Australian Lung Foundation (ALF)/Boehringer Ingelheim Chronic Airway Limitation Research Fellowship (2005/2006).
Australian Federation of University Women Jean Gilmore Bursary ($6000)
Boehringer Ingelheim Fonds Travel Scholarship (6000DM)
University of Adelaide DR Stranks Postgraduate Travelling Fellowship ($1500AUS)
University of Adelaide Research Abroad Scholarship ($1000AUS)
Two Society of Experimental Biology Travel Grants (£750 total)
Student Poster Prize – 11th Hibernation Symposium (2000)
Short-term ARC Grant Funded Scholarship (2003)
Australian Postgraduate Award Scholarship (2000-2003)
Michael Smyth Prize for Honours in Zoology (1999)
Golden Key National Honour Society (1998)
Book Prize for Comparative Biochemistry and Physiology III (1997)
Reed Book Prize for Zoology II (1995)
I am very passionate about mentoring and encouraging students and young scientists to build successful careers in scientific research. I currently co-supervise one PhD student who is investigating the role of inhibitors of apoptosis in asthma using cell and animal models as well as clinical samples and have assisted many others in different aspects of their projects.
Teaching Experience: Successfully completed a Course in University Teaching for Effective Student Learning, Centre for Learning and Development, University of Adelaide, May 2005; Practical Demonstrator for Biology I, Biology of Organisms I & Zoology II (2000-2003). Science in the Community: Assisted in National Science Week (2001, 2002); Mentor to secondary students interested in science as a career (1999-2001); Presentations & informal chats to students in the University of Adelaide Science scholars program (1999-2001); Coordinated a “What do Scientists do” programme presented to year 11 students at Temple Christian College (2000).
Zinc, Zinc Transport Proteins & Airway Inflammation
The dietary metal zinc has well established anti-inflammatory and cell survival-promoting properties. Many inflammatory disorders including asthma are associated with alterations in the regulation of zinc. Within cells, zinc levels are controlled by a number of specialised proteins. Two recently discovered families of proteins collectively known as zinc transporters aid zinc movement across biological membranes. Zn transporters also compartmentalise zinc within cells,supply the metal to zinc-dependent proteins and interact with cell signalling pathways. There is now increasing evidence for an involvement of zinc transporter proteins in disease states including breast and prostate cancer, inflammation and infection. Our studies have shown that specific zinc transport proteins are upregulated in experimental models of asthma and chronic obstructive pulmonary disease. Our current research aims to further elucidate the role of specific zinc transport proteins in healthy and inflamed or infected airway cells. This research has implications for a number of respiratory diseases including asthma and chronic obstructive pulmonary disease.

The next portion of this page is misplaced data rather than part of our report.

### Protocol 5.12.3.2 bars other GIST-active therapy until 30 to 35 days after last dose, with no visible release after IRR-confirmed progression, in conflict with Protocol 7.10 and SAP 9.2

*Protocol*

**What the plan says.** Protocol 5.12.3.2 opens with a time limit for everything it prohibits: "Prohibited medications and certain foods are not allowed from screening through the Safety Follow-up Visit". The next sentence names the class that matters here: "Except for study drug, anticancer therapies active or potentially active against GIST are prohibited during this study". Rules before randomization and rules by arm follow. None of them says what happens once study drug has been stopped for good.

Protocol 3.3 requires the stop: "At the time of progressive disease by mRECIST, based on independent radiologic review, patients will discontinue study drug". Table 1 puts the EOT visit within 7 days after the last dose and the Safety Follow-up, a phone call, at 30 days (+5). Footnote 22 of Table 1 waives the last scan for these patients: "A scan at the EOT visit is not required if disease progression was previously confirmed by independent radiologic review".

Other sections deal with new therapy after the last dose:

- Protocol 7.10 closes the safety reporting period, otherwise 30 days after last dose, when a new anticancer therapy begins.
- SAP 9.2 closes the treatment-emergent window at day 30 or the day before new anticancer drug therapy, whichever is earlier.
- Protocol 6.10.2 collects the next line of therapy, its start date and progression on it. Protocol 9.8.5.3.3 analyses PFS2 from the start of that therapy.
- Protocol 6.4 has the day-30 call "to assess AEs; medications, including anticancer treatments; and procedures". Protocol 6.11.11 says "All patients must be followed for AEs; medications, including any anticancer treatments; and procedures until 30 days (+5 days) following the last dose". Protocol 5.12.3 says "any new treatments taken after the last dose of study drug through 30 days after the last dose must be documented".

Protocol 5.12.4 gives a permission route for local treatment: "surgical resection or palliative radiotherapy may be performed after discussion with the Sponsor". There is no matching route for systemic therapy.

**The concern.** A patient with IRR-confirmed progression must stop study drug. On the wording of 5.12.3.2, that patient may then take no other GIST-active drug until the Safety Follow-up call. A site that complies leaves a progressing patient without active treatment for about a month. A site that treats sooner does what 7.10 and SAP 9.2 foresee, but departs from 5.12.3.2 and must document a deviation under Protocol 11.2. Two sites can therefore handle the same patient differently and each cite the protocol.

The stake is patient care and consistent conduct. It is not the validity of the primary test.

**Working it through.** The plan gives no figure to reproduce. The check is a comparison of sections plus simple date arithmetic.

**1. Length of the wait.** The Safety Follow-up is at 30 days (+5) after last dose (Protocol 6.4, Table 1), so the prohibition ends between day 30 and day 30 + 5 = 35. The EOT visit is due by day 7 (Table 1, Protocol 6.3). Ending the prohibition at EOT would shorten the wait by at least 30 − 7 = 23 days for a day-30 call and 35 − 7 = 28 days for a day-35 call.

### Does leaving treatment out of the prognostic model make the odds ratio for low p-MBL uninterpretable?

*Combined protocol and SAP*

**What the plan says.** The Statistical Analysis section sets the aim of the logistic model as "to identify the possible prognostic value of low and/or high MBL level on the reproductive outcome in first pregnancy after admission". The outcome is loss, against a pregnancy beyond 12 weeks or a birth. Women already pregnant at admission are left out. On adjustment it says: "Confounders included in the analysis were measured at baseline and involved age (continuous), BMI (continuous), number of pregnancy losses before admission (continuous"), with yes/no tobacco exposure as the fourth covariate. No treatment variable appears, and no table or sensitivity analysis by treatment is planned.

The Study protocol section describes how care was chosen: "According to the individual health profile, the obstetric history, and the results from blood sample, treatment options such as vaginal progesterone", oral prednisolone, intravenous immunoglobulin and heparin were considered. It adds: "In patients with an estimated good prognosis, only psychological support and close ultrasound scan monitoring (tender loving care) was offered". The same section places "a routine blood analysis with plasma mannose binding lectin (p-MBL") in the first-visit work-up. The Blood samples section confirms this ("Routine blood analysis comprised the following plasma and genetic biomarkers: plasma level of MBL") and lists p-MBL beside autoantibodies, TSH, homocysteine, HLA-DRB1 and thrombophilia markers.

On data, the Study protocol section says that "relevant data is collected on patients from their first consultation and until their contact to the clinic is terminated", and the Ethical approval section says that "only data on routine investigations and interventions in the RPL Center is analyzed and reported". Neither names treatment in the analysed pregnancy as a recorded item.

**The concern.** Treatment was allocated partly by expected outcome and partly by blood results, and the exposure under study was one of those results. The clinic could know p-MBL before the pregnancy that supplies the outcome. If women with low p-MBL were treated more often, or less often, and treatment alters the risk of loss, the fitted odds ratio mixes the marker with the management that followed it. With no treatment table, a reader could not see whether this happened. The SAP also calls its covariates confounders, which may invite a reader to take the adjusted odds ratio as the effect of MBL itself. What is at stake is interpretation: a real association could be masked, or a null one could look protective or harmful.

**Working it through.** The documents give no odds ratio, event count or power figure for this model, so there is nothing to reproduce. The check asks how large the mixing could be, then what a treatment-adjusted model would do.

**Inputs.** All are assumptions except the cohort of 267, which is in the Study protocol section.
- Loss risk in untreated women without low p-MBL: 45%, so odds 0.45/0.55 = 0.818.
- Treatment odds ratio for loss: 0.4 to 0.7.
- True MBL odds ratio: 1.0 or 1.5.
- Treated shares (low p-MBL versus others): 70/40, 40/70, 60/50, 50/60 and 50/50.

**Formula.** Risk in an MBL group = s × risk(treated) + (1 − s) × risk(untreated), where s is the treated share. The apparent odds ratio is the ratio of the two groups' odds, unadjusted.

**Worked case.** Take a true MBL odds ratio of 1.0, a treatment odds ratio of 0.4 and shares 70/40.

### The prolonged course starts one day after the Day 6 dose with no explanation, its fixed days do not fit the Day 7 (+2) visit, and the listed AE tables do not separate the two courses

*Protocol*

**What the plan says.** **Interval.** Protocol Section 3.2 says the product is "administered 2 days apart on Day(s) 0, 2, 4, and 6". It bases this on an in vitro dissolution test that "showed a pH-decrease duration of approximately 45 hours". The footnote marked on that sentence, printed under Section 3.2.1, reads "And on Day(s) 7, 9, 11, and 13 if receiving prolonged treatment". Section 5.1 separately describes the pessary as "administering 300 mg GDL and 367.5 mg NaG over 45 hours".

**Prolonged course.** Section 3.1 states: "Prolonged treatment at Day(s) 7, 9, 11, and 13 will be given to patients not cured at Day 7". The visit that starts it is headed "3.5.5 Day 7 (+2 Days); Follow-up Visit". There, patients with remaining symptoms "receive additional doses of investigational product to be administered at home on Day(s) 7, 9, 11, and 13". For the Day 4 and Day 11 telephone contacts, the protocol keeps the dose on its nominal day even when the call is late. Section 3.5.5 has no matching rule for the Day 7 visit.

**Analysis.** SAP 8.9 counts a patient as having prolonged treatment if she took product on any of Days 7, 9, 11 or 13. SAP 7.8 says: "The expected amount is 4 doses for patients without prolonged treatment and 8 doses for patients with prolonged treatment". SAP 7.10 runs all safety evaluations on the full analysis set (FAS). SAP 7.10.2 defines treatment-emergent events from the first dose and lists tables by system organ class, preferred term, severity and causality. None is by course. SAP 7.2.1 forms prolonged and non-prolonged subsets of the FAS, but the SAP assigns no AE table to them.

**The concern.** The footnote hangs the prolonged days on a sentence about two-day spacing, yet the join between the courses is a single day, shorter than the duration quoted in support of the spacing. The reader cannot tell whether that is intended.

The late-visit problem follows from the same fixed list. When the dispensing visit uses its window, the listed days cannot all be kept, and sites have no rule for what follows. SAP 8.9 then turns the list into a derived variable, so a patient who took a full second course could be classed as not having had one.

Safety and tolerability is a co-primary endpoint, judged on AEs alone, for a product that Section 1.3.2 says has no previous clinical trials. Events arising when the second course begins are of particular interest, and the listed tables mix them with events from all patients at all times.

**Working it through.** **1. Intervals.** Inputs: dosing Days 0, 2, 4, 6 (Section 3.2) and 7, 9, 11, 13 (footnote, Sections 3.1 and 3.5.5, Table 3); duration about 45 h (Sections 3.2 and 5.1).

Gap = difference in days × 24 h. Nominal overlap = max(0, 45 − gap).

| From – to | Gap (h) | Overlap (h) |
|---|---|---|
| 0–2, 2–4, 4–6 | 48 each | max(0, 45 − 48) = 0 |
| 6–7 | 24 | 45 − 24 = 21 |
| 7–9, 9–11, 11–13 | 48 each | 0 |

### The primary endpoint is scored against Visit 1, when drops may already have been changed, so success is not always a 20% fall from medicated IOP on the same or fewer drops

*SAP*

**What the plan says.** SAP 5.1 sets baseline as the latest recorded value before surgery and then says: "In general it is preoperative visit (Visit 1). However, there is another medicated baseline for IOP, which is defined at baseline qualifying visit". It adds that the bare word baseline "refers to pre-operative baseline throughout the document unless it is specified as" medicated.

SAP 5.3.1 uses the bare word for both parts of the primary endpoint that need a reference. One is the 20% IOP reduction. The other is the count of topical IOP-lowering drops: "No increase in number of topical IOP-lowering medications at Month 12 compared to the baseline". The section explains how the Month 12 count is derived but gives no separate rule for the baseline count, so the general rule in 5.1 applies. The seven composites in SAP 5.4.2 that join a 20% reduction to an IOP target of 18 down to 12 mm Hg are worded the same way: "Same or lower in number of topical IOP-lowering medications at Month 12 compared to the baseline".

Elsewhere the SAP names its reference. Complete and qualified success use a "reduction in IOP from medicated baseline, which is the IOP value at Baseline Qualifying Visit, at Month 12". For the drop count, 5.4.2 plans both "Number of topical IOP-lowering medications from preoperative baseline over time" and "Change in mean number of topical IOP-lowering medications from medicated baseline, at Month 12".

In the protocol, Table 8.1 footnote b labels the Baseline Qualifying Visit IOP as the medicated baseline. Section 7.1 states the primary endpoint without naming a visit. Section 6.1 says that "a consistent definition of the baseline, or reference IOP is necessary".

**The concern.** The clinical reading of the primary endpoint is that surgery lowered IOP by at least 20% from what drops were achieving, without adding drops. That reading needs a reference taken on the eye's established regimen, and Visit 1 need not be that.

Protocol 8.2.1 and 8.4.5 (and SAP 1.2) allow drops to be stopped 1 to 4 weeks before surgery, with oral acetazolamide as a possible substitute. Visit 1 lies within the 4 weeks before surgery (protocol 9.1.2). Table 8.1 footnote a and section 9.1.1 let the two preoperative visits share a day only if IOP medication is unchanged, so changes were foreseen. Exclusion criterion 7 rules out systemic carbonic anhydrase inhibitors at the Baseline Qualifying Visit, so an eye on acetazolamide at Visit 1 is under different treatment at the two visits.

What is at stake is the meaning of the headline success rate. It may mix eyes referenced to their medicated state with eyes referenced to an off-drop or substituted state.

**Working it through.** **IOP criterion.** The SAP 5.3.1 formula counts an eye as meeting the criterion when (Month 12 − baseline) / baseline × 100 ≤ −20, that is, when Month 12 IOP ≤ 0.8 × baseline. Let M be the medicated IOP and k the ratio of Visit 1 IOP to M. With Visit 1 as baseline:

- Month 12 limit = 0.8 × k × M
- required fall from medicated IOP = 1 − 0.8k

The "Inflammasome" in Chronic Inflammatory Disease
Inflammation is the complex biological response of vascular tissues to harmful stimuli, such as pathogens, damaged cells, or irritants. It is a protective attempt by the organism to remove the injurious stimuli as well as initiate the healing process for the tissue. Inflammation is normally tightly regulated by the body. Dysregulated or prolonged (chronic) inflammation underpins the chronic diseases in which we have expertise and that are prominent in our community i.e. Asthma and Chronic Obstructive Pulmonary Disease (COPD), Chronic Rhinosinusitis, Rheumatological diseases and Stroke. Independent of these chronic diseases prolonged inflammation reduces health and longevity and is associated with aging. The persistence of chronic inflammation is in large part due to over-production or inappropriate production of one or more pro-inflammatory cytokines that drive the mobilisation of inflammatory cells to the sites of tissue injury and inflammation, as well as activation of these inflammatory cells to release proteases, oxyradicals and other agents which cause further damage. Proinflammatory cytokines are produced by immune and inflammatory cells at the site of tissue damage as well as by the damaged epithelium, fibroblasts and neighbouring cells.